US-based private equity and distressed assets investor Lone Star Funds, which manages more than $45 billion in assets, has appointed Ambrish Singh, former Bank of America Merrill Lynch (BofAML) executive, as the head of its India operations, said two people directly aware of the development, requesting anonymity.
According to the people, Singh will come on board as managing director and will be responsible for Lone Star’s investments across asset classes, including private equity, distressed debt and structured credit.
In his previous stint, Singh was the director of global credit and special situations group for India, South-East Asia and Australia at BofAML. He also held senior roles in Credit Suisse, Daiwa Securities Group Inc., ICICI Securities Ltd and Enam Holdings Pvt. Ltd.
Singh’s appointment comes at a time when Lone Star is planning to commit at least $1 billion in India across various strategies, said one of the people cited above. In April, Lone Star and RattanIndia Group had planned to invest ₹2,600 crore to set up a non-banking financial company, RattanIndia Finance, in an equal joint venture. RattanIndia Group chairman, Rajiv Rattan, is the chairman and chief executive of the NBFC.
Lone Star and Singh did not respond to requests for comment.
In 2017, Lone Star had formed a joint venture (JV) with Infrastructure Leasing and Financial Services (IL&FS), committing up to $550 million, to buyout stressed assets in the infrastructure sector.
Mint had reported in November 2016 that Lone Star was looking to set up an asset reconstruction company in India, and had applied for a licence with the Reserve Bank of India (RBI).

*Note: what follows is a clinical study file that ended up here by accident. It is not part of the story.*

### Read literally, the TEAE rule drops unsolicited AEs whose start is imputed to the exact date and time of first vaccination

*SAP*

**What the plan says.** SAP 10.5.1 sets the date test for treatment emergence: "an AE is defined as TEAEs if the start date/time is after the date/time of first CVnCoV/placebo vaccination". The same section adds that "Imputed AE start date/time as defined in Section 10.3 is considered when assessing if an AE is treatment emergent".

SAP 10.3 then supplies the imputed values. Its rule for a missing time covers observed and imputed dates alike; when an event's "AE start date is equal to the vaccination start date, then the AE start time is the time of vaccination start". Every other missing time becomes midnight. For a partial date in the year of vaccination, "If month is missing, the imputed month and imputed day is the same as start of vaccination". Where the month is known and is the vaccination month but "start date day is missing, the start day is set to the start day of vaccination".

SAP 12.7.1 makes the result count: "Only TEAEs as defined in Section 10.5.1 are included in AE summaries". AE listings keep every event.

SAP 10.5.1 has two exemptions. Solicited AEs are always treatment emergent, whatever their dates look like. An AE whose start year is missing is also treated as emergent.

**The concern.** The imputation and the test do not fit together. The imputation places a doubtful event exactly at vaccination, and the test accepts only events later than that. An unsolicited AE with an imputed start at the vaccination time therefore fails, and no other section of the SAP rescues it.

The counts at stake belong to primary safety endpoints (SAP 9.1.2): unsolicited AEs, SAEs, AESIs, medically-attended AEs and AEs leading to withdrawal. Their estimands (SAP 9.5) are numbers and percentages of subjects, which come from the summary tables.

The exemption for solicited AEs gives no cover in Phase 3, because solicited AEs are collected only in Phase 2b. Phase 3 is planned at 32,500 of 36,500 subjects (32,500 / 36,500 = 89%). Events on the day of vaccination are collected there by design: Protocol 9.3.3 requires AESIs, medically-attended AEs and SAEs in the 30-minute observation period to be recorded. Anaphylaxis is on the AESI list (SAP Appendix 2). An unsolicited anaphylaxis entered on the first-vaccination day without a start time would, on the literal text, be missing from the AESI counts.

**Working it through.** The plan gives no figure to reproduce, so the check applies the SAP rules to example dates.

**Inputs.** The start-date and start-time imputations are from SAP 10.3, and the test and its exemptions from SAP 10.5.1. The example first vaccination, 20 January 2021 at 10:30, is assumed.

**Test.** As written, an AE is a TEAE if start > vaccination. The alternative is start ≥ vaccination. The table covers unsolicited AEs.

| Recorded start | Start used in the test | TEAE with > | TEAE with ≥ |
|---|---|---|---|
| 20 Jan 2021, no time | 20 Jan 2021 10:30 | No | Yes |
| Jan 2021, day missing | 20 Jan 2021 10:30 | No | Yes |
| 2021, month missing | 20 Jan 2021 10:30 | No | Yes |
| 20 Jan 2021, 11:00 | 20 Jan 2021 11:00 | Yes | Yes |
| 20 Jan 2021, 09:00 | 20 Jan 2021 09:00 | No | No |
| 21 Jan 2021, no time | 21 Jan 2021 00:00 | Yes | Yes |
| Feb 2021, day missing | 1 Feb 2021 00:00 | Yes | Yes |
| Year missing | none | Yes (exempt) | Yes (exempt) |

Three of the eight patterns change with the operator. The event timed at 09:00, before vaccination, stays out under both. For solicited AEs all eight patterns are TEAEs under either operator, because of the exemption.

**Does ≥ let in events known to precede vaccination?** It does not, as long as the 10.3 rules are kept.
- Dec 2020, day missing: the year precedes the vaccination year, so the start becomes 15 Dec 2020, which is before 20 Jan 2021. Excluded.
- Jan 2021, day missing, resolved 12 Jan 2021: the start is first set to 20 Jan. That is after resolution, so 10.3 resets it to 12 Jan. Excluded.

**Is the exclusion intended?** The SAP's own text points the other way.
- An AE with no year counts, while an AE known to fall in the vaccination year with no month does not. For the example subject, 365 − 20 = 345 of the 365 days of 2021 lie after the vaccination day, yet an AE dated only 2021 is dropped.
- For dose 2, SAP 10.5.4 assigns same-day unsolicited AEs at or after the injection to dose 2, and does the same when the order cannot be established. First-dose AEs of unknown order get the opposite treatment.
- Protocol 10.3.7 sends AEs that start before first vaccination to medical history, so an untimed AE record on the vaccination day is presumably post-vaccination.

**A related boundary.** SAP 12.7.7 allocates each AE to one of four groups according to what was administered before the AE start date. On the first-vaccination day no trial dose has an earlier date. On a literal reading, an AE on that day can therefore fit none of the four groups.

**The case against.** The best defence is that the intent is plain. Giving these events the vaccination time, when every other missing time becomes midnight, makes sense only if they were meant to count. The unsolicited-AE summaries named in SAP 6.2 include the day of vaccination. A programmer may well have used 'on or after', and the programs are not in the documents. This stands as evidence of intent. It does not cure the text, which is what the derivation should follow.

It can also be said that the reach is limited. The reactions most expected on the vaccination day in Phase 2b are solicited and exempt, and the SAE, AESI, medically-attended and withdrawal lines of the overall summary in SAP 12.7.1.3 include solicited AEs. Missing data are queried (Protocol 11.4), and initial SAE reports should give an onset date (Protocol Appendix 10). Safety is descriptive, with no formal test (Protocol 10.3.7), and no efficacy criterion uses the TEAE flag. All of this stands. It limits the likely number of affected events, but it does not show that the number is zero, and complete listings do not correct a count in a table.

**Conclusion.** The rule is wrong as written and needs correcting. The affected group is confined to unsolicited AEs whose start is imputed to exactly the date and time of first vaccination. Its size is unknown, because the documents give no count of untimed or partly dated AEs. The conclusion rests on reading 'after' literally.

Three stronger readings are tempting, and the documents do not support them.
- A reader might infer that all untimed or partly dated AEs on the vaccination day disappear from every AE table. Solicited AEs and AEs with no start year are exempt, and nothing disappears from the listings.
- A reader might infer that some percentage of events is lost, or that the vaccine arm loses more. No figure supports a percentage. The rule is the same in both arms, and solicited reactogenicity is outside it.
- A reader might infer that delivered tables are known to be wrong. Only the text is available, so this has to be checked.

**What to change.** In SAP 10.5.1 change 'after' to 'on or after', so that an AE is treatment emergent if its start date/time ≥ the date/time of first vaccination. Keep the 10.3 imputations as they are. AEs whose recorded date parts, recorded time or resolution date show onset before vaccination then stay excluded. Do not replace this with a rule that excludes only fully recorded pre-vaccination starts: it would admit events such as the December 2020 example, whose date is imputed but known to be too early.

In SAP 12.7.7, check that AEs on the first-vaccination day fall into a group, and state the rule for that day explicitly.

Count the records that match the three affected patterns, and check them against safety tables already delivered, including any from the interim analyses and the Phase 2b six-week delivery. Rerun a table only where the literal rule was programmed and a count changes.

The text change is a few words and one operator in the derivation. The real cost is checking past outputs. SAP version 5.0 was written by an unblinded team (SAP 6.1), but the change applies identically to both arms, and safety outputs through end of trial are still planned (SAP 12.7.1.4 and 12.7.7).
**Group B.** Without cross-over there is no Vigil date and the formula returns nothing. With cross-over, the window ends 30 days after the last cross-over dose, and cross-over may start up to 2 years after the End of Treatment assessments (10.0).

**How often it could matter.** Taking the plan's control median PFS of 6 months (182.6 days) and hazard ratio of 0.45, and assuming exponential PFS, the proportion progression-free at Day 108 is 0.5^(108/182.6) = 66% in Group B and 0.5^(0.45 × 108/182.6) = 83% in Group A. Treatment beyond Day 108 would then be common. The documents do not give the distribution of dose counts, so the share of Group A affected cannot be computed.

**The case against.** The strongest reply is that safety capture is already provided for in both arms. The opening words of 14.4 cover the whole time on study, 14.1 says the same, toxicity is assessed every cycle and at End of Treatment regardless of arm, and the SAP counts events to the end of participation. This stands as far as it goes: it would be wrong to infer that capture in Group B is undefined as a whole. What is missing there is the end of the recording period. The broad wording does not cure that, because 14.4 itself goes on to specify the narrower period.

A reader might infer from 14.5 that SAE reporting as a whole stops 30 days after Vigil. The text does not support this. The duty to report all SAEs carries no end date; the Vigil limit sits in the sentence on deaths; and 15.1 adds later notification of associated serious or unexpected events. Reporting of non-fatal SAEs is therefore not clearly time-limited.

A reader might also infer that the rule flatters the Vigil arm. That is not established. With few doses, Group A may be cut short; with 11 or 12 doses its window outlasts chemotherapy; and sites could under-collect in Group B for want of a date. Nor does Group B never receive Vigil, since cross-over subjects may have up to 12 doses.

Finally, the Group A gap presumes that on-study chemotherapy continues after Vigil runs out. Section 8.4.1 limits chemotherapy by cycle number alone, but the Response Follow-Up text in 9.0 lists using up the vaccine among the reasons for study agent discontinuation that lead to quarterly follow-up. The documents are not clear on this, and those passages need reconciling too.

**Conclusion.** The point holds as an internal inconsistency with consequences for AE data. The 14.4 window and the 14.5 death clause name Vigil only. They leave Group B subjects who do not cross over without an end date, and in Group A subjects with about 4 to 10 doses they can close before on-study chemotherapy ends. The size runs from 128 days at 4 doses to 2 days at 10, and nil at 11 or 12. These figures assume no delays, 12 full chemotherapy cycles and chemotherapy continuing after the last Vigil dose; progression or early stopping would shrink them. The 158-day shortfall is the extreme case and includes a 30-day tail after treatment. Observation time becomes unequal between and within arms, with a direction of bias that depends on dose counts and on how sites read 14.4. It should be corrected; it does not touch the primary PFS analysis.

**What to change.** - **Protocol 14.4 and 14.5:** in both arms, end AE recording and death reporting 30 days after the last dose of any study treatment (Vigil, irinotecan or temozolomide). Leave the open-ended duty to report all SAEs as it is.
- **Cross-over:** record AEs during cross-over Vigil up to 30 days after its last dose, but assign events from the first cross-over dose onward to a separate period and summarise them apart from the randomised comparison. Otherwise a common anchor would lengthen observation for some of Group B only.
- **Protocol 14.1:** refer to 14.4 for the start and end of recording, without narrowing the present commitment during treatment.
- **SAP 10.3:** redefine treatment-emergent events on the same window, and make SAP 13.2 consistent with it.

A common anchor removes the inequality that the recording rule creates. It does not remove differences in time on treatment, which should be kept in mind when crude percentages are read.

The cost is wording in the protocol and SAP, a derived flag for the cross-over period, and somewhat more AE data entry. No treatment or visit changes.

“Lone Star’s JV with IL&FS did not take off primarily because of IL&FS’s internal issues, which are now out in the open,” said the first person, cited above.
Mint reported on 31 August that Lone Star, along with global infrastructure fund I Squared Capital, is looking to buy IL&FS’ stressed assets for up to $2 billion.
Established in 1995, Lone Star is a global investor in real estate, equity, credit and other financial assets. It invests on behalf of its limited partners, which include pension funds for the public sector and corporate employees and retirees. It has closed over 1,470 transactions with an aggregate purchase price of $197 billion.
According to its website, it seeks investment opportunities in markets that have suffered an economic and/or banking crisis, resulting in a dislocation in asset pricing and value opportunities.
It looks for markets where liquidity and financing are restricted, and balance sheets of financial institutions are under pressure.
It has so far raised 17 private equity funds with an aggregate capital commitment of over $70 billion.
The development underlines the growing interest of overseas private equity funds in India’s distressed assets space.
Those who have set up ARCs to warehouse bad loans include KKR and Co., Blackstone Group and Aion Capital LLC, besides a joint venture of Apollo Global Management and ICICI Venture.
Mint reported in June that Carlyle Group, which had so far only undertaken pure-play private equity investments, is now actively scouting for investment opportunities in India’s distressed assets space from its latest $6.55-billion Asia-focused buyout fund.
This article was first published on livemint.com